Nowadays, we take for granted how much information is readily available online about sexuality and gender. But a few decades ago, there was no YouTube, few blogs, and no easy way to learn about being LGBTQ, and especially about being transgender.
Ryan Sallans felt uncomfortable with his body from a young age, and as a teenager in ‘90s, he experienced severe anorexia. He came out as a lesbian in the early 2000s when he was in his mid-twenties, but less than a year later, he stumbled upon a book that helped him realize he was actually a trans man.
Sallans had always enjoyed public speaking and writing, but starting in 2005, a year after he started his transition, he began getting paid to speak about his life experience, and he was featured in a Logo documentary in 2006. For his day job, he was a health educator and internal communications writer for Planned Parenthood.
In 2011, after six-and-a-half years with Planned Parenthood, Sallans left his job to work full-time for himself as a public speaker, educator, and consultant on LGBTQ and transgender issues for businesses and universities. He’s also an author; his autobiography Second Son was released in 2012. A few years later, Sallans started volunteering for the Jim Collins Foundation, a nonprofit that provides grants to help the trans community access gender-affirming surgeries. In early 2018, Sallans became vice president of the organization.
Sallans, now 39 and living in Omaha, Nebraska, continues to travel across the country for speaking and training engagements, and he is working on a second book.
This is his story of realizing he was transgender, finding his calling as a speaker and educator on trans issues, and working to help improve access to gender-affirming surgeries.
Profiles in Pride: What was your journey to realizing you were trans and coming out?
Ryan Sallans: Since I’m a little older — I’m looking at the current wave of the trans movement — I actually didn’t realize that I was a trans man until I was 25 years old. That would have been back in 2004, and it was eight months after I came out as a lesbian.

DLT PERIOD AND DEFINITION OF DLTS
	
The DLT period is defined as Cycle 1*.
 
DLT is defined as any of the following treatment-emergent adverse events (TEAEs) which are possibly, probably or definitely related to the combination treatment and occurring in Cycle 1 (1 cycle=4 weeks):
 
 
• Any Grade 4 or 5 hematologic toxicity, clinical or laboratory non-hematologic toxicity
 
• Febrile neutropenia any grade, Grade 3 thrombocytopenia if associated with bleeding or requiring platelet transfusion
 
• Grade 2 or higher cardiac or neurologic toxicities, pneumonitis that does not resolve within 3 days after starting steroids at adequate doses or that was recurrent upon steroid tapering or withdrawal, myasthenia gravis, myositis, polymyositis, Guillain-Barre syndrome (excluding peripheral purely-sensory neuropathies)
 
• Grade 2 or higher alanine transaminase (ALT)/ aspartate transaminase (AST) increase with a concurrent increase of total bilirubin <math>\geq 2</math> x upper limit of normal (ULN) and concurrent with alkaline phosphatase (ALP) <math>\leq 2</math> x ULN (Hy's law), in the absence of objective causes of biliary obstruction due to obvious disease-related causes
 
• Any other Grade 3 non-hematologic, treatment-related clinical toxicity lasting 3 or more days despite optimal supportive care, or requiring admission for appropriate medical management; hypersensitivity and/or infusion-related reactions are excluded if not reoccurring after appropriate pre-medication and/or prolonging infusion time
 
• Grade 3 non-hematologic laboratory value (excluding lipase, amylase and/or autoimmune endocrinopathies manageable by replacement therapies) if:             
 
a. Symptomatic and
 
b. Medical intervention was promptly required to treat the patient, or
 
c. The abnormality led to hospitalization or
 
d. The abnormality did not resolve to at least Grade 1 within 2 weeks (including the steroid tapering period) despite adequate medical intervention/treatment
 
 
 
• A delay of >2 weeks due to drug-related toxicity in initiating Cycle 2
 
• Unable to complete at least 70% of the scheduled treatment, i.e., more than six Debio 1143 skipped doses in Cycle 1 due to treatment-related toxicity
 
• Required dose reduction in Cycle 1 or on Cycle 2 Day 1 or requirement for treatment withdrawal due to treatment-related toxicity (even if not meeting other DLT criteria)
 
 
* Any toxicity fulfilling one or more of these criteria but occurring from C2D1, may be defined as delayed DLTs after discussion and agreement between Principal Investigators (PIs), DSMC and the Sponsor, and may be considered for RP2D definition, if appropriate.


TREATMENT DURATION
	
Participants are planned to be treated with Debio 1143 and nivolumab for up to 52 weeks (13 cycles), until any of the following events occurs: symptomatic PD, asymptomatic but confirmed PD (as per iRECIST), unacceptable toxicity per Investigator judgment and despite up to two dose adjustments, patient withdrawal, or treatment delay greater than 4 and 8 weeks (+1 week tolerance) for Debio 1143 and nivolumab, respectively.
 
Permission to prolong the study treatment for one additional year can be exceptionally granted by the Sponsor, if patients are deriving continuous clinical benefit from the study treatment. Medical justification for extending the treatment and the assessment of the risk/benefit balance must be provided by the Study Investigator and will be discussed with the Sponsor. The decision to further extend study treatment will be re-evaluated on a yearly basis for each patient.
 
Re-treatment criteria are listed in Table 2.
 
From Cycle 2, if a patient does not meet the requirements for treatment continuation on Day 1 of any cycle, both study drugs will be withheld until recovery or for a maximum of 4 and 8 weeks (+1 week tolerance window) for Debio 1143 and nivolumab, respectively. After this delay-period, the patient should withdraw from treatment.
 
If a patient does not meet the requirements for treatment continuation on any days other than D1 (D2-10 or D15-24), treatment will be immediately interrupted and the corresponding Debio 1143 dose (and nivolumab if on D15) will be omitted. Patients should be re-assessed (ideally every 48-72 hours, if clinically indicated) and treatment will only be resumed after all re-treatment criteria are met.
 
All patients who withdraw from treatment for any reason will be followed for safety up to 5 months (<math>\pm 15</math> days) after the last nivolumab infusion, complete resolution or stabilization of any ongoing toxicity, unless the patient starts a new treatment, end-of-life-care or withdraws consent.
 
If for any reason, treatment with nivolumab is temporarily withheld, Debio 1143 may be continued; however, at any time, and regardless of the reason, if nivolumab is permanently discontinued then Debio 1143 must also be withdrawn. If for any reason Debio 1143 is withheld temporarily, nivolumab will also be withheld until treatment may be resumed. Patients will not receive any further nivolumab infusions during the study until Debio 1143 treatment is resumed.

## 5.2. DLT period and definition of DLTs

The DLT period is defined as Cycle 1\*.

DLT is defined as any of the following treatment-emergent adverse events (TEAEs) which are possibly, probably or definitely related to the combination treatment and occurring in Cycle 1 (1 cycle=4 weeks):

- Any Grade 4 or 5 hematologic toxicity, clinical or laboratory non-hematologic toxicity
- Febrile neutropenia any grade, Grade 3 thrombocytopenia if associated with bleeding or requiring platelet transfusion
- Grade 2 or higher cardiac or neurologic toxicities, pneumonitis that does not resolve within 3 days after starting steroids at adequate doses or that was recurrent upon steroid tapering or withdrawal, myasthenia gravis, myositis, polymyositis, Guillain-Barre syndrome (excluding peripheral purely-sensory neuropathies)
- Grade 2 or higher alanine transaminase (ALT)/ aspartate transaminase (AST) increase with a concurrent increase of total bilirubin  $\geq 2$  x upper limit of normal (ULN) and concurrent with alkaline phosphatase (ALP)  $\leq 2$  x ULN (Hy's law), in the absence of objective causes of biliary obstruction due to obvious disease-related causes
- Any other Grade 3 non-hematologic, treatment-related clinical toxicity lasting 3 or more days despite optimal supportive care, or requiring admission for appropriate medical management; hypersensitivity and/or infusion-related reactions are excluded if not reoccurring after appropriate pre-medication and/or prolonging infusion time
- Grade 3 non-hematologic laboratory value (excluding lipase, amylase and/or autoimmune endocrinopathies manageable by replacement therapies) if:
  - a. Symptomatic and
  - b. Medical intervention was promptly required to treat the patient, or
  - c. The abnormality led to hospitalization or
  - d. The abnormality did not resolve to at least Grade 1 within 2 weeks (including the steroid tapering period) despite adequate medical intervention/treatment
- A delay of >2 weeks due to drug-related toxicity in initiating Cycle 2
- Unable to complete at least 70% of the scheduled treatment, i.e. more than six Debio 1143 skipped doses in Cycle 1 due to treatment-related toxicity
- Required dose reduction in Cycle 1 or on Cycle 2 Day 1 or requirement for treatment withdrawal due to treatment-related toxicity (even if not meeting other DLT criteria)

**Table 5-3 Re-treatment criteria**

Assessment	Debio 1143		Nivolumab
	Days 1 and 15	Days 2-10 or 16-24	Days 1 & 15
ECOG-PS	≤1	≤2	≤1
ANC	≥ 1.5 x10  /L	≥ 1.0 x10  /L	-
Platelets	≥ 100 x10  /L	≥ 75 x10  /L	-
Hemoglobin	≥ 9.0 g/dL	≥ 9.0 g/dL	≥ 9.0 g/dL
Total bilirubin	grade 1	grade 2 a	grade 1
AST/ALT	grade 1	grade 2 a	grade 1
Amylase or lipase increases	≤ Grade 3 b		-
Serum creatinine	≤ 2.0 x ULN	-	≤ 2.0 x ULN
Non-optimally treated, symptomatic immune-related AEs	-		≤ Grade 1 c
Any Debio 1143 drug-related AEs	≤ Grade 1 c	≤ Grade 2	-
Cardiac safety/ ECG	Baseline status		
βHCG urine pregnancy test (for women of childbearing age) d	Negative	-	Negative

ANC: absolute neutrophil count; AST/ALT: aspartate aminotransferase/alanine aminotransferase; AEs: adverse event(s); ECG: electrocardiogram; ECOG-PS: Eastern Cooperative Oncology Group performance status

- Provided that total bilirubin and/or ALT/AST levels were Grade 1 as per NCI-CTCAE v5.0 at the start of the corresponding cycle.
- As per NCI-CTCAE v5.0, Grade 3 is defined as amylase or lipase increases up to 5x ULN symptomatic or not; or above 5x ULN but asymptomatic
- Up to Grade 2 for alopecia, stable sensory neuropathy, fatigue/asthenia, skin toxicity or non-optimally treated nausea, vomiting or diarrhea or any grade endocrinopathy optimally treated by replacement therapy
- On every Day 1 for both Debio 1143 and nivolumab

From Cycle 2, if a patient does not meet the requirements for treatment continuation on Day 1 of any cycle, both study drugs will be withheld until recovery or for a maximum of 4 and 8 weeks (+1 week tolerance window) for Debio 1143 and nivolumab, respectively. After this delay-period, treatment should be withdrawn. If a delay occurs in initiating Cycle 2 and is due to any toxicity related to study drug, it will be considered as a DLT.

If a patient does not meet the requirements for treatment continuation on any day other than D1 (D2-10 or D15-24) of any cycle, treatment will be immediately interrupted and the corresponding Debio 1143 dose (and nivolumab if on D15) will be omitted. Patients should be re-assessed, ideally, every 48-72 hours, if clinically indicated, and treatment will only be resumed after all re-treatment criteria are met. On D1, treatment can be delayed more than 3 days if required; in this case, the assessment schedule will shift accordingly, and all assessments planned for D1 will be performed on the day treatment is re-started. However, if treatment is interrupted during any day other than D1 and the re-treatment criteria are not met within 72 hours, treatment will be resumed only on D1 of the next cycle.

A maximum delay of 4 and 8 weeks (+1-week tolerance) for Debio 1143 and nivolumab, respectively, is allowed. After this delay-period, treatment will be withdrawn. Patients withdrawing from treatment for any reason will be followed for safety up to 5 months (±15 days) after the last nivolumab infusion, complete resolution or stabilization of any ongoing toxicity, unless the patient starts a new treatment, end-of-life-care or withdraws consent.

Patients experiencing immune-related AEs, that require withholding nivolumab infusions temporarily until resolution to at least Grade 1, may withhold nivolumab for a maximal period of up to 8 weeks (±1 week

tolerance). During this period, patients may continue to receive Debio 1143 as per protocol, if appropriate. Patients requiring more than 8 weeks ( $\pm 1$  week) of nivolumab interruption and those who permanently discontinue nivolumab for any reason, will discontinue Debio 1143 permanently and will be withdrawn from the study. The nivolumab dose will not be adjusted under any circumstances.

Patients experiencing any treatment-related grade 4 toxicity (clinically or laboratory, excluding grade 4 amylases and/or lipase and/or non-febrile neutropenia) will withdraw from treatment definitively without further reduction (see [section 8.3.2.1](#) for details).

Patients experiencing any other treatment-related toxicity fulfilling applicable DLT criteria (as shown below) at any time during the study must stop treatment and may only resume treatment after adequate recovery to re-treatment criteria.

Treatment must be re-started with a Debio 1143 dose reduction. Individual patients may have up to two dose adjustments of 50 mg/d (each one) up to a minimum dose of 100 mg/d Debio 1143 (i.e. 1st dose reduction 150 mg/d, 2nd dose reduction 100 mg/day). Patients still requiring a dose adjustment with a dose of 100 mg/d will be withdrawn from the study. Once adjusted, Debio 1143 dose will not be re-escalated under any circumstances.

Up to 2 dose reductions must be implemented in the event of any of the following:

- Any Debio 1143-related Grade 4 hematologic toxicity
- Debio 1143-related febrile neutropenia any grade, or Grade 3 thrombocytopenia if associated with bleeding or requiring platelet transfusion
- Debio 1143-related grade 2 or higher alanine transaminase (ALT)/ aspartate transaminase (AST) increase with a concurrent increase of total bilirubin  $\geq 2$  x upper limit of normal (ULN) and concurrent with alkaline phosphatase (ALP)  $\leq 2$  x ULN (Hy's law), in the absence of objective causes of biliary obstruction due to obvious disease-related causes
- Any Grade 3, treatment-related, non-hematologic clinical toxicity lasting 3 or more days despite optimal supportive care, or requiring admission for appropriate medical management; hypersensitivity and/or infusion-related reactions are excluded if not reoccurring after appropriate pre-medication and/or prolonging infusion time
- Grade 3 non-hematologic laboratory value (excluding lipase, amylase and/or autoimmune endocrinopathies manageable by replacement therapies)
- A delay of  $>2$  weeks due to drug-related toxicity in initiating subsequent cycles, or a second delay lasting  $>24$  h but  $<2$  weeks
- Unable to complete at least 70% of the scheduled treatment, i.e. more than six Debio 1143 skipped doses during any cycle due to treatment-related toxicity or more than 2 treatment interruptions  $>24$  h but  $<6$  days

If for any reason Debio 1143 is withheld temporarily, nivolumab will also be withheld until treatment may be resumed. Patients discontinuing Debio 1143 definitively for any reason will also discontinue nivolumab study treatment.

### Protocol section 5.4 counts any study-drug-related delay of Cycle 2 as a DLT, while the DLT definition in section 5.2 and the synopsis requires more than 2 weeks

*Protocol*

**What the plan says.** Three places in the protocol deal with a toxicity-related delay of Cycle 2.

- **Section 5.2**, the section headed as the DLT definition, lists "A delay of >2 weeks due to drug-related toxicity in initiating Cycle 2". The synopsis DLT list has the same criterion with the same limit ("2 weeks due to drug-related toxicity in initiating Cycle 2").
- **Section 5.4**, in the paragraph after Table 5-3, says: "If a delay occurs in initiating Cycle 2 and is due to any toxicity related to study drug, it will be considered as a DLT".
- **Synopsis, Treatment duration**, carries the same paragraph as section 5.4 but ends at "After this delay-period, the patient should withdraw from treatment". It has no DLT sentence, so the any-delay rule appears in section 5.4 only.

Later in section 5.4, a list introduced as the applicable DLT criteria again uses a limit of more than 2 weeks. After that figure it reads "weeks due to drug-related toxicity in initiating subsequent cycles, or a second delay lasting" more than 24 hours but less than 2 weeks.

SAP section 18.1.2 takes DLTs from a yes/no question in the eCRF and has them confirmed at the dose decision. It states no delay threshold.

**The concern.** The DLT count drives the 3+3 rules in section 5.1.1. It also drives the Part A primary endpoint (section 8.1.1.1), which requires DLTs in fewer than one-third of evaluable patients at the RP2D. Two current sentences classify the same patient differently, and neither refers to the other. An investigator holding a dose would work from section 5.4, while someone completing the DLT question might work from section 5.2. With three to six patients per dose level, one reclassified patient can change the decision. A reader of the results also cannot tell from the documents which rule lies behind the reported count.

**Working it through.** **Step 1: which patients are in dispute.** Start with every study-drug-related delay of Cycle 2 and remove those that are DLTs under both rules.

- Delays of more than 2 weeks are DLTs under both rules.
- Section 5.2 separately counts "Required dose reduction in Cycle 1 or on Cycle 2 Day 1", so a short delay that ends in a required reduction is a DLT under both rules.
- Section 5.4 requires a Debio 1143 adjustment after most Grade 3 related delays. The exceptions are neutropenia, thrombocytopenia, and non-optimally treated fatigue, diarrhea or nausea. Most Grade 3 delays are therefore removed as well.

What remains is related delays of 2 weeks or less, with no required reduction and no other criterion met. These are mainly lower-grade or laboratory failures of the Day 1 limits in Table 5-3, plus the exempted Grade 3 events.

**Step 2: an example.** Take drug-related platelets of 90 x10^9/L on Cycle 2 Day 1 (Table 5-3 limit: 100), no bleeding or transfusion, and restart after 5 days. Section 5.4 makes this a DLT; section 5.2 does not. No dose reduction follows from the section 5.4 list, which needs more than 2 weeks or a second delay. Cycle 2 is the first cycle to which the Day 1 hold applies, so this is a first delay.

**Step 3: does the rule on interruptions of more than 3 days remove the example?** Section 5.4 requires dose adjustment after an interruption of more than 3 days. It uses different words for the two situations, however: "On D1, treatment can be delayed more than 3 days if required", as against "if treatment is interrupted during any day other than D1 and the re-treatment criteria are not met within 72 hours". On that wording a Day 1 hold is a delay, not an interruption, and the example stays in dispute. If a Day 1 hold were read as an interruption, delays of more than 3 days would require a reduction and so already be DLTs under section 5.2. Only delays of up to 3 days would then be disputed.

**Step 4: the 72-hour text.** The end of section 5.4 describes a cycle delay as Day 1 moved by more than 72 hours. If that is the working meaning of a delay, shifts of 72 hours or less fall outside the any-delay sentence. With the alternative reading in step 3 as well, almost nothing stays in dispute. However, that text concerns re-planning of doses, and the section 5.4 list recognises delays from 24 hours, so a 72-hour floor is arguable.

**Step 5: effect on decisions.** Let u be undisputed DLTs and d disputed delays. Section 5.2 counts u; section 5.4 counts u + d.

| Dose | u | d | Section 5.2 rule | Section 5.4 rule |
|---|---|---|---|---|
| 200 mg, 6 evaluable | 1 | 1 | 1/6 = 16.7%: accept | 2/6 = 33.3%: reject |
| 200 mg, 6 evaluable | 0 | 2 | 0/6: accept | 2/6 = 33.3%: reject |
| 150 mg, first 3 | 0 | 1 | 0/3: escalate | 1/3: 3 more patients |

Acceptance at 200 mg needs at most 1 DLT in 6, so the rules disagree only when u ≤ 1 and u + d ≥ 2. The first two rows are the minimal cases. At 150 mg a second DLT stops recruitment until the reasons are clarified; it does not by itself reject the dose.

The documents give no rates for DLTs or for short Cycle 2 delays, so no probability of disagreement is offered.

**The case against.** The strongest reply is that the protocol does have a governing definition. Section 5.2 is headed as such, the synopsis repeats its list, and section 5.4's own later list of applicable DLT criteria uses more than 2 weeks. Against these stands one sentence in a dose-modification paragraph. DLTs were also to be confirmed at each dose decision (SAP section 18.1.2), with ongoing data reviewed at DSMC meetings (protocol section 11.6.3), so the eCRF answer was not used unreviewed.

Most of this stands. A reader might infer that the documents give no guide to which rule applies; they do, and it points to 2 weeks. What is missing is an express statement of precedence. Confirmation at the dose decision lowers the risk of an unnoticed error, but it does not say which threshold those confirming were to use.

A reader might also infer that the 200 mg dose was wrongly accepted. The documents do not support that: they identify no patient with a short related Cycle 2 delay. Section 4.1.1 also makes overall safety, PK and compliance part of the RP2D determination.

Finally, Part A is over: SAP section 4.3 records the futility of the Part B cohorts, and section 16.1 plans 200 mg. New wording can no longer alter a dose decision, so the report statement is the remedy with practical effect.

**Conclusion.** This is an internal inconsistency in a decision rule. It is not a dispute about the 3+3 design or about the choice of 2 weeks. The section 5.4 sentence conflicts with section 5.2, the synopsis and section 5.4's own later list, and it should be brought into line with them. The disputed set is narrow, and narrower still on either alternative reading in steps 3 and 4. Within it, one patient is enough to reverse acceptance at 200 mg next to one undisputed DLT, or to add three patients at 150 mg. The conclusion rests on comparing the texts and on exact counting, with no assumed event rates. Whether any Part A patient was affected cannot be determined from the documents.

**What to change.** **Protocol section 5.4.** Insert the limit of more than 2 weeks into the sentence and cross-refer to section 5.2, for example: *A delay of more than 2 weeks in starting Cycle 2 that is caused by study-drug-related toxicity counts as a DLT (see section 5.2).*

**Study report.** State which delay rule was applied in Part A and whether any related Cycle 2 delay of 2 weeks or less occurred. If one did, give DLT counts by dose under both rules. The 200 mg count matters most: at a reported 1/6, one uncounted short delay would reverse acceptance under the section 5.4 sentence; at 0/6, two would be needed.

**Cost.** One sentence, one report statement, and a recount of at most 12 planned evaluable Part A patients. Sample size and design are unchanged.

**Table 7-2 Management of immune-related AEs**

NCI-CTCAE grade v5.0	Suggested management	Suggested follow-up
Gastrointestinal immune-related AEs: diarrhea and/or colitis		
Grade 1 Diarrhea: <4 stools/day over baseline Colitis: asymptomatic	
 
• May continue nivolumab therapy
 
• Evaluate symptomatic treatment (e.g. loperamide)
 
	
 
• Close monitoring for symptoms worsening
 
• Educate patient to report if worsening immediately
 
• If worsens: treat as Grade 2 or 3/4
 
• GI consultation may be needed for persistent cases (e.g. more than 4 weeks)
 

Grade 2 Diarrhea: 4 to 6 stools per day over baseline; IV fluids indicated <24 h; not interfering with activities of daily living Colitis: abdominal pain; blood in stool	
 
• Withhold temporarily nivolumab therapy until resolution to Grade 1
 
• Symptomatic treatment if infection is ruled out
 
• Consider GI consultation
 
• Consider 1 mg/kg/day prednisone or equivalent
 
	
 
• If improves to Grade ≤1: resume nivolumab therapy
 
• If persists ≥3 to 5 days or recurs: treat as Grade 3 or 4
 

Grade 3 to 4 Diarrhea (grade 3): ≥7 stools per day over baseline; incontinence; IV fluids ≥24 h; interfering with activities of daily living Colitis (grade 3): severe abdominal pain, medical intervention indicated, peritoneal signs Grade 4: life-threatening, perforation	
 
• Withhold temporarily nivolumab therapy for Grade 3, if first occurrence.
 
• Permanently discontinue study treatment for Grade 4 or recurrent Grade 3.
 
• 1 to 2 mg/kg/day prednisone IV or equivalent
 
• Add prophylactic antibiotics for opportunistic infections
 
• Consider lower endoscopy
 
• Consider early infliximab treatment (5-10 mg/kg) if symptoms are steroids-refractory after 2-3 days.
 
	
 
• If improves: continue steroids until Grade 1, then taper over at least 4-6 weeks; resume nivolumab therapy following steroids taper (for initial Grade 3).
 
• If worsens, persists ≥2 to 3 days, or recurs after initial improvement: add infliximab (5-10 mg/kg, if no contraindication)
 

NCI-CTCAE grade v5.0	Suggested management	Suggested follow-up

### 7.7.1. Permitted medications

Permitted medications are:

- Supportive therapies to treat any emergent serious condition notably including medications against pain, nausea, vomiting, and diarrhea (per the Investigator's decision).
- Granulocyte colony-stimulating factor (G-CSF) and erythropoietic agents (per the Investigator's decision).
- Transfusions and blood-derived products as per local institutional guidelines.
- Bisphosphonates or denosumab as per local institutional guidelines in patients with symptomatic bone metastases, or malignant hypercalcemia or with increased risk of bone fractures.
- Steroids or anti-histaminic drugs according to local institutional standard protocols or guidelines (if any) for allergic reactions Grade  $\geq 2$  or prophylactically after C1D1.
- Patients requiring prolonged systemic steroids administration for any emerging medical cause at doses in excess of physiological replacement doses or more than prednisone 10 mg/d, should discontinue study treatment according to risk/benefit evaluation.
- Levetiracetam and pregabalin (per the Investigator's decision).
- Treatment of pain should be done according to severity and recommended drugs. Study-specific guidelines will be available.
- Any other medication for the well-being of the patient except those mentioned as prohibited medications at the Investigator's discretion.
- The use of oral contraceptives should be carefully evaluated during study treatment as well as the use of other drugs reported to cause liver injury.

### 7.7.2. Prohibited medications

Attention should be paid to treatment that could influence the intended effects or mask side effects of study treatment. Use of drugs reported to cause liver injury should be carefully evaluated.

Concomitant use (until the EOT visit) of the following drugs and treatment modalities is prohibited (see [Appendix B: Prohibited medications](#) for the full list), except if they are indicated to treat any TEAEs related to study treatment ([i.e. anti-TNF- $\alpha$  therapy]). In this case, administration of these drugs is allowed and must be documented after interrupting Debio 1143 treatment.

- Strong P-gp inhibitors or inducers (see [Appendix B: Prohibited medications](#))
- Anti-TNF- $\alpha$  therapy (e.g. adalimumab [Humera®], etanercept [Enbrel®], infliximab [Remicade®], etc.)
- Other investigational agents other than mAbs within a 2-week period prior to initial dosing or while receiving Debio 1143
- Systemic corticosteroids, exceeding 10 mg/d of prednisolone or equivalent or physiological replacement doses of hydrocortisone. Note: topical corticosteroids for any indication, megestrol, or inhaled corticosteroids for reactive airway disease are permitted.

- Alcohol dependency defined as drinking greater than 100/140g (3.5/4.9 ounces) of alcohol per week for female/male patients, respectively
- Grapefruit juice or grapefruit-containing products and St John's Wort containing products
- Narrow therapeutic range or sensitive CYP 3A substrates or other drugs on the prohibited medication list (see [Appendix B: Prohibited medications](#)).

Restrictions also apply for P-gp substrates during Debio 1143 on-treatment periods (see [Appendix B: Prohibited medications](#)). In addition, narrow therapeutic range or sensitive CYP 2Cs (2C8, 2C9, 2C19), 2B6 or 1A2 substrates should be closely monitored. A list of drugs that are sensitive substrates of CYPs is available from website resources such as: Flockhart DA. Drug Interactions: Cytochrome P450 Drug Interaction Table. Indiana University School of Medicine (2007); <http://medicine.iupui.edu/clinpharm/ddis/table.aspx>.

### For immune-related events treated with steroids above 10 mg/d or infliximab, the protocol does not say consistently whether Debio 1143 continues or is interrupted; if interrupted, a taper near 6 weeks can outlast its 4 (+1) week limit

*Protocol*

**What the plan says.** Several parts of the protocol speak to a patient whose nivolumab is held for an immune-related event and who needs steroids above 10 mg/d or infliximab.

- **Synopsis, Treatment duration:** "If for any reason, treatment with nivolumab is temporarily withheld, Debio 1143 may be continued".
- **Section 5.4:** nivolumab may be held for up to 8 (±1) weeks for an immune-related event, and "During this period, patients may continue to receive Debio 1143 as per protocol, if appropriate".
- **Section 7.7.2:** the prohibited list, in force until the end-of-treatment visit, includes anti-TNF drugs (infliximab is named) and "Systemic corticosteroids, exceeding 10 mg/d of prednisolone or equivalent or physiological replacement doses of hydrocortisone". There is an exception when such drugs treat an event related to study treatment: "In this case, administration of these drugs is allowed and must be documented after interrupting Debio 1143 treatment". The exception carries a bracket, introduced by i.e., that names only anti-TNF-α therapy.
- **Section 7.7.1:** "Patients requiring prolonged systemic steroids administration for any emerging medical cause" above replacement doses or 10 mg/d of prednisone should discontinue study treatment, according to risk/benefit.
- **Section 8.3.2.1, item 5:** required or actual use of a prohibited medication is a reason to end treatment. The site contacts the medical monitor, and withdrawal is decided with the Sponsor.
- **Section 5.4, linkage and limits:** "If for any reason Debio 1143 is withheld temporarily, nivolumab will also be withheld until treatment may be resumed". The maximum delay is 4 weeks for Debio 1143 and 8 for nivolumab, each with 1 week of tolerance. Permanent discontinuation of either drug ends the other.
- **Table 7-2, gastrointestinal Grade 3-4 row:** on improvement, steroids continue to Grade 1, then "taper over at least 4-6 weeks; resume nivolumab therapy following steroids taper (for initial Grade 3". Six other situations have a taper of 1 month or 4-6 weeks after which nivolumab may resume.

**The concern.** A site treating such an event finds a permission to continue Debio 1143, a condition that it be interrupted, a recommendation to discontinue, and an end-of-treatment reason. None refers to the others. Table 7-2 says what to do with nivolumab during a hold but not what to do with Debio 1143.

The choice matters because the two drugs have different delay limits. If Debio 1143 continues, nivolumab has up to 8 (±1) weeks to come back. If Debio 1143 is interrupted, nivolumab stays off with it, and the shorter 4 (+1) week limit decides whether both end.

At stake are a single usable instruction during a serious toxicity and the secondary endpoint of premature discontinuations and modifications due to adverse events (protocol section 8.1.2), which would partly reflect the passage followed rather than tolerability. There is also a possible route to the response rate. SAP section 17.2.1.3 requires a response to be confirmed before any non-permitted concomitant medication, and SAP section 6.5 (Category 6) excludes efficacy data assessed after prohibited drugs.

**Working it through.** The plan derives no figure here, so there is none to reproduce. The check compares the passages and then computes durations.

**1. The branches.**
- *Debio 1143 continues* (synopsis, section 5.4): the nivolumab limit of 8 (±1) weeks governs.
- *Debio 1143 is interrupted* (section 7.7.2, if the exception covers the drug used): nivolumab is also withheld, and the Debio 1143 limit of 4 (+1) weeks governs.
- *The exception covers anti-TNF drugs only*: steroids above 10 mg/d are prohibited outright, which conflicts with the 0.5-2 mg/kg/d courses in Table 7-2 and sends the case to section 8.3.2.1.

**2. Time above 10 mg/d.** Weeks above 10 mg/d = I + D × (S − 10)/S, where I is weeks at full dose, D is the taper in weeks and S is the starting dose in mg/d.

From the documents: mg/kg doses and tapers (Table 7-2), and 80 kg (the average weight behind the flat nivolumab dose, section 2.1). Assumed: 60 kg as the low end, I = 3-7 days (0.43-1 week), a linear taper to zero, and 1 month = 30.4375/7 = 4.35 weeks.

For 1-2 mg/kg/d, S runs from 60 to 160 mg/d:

I was in a bookstore in Boston with my partner and we ended up in the transgender section. I saw the book Body Alchemy by Loren Cameron, which is a book of photographs, like a coffee table book. It featured self-portraits of Loren and photographs he took of 17 other individuals who were born assigned female and transitioned to male. Reading their stories and seeing their pictures finally put a mirror in front of me, and I understood immediately when I saw this book — I just knew who I was. Then five months later, I began my transition in Nebraska.
PIP: Were the people in your life supportive?
RS: My closest friends were very supportive of me even though they didn’t really know much about it. It’s funny, I came out to my friends about being trans and about going to have chest surgery at an Ani DiFranco concert! So they were a little bit shocked because they didn’t really know much; nobody really knew much about what trans meant back then.
I think there was a little bit of questioning, like, “Is this the right choice, what will this look like, what does this mean?” But they were still supportive of me. With my family, my brother was supportive right away even though he had a lot of what-ifs and fears around my transition, because again, nobody really knew much. My parents were not supportive whatsoever, and neither was my sister when I first came out, but over the years they’ve changed dramatically.
PIP: You were in the Logo channel documentary Gender Rebel; how did you end up getting featured in that?
RS: I was bored at work one day, and this was after I came out as trans, but at the moment I was trying to do compromises with my girlfriend. She wasn’t happy about this news at all; she said she was a lesbian and can’t be with a man. So I was trying to compromise my transition by just having my chest surgery, but not having anything else. Even though I knew I wanted to go forward, I was scared of losing my relationship.
So I was bored at work one day while I was going through all this, and a casting call for the Logo network came across my desk somehow. I must have been doing research online. This was right before Logo even launched as a network, and they were starting to film content before their launch. They were having casting calls for people who identified as genderqueer.